Over the years, in listening to news on the radio, reading the newspaper, or, in more recent times, reading news stories online, you hear of house fires. Often the cause is said to be faulty wiring. And now I understand.
Not that I am an electrical expert — not by any stretch of the imagination! In fact, electricity and all things electrical scare me a little. I’m even a little bit nervous when changing a light bulb by myself.
However, as fast as I get the walls down to bare studs in each room, John follows along behind me, re-wiring the various rooms in the house at Prairie Woods. And I get to listen to exclamations of surprise as he sees what is in behind the walls and over the ceilings.
Family-friendly comments have included “Boy, the inspector would not like this!” and “Why would anybody do something like that?!” and “It’s a good thing we’re doing this.” (this being the extensive renovations, meaning we are finding what is behind the walls in each room)
While I don’t understand all the details about which wires are supposed to go where and so on and so forth, I was fully able to understand the potential danger when he showed me some electrical wire he removed from the living room. As he was pulling it out (the breaker being turned off at the fuse panel, of course), the outer protective insulation on this particular run of wire crumbled to pieces in his hand.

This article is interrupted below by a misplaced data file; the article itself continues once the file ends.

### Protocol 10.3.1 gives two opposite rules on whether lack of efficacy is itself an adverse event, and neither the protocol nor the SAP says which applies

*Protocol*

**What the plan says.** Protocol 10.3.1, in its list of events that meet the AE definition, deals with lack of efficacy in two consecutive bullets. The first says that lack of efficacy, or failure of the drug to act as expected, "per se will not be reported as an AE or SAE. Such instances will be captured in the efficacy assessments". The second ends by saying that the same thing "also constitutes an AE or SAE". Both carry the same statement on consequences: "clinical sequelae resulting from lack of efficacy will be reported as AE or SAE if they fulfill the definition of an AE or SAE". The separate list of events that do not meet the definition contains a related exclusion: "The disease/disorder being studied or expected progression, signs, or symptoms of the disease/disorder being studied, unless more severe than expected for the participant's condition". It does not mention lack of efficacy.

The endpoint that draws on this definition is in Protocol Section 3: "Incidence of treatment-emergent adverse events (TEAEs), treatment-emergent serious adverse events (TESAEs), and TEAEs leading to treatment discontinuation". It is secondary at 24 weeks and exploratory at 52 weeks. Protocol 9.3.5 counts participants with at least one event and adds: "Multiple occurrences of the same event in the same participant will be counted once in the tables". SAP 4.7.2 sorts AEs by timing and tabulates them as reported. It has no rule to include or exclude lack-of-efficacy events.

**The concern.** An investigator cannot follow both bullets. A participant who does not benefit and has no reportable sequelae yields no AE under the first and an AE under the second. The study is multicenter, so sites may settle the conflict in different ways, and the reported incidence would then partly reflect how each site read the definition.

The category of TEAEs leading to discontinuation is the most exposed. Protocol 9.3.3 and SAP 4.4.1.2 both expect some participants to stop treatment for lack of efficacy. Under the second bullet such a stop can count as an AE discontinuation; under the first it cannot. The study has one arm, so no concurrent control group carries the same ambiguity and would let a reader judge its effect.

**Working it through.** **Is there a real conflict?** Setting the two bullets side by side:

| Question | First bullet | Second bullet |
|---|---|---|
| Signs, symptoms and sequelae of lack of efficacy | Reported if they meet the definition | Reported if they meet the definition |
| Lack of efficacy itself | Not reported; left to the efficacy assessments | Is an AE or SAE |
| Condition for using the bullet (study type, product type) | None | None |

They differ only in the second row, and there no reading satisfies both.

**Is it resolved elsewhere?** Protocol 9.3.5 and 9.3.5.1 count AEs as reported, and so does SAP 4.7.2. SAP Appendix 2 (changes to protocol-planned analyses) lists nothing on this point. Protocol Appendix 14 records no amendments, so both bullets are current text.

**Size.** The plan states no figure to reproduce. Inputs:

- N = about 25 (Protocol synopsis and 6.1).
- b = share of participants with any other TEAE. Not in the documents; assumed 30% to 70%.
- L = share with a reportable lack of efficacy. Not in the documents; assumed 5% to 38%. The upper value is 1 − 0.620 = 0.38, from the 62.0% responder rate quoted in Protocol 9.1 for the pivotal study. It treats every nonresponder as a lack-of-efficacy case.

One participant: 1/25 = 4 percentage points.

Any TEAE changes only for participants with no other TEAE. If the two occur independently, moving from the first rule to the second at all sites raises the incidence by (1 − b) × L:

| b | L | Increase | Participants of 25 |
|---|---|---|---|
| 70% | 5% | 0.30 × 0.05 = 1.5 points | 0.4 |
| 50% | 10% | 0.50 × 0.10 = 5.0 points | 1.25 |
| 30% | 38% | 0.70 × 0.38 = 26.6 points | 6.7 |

I know wire can get hot. If there is nothing separating it from old wood shavings which have been drying in the walls for decades, no wonder fires can start and once started, burn quickly. The insulating value of wood shavings or sawdust comes from the air pockets distributed throughout. Those same air pockets guarantee any small fire that does happen to start, unseen inside a wall, will grow and soon engulf an old house in flames.
New houses tend to survive a fire, albeit often with extensive “smoke damage”. Old houses tend to burn to the ground. Now I understand why this is so often the outcome.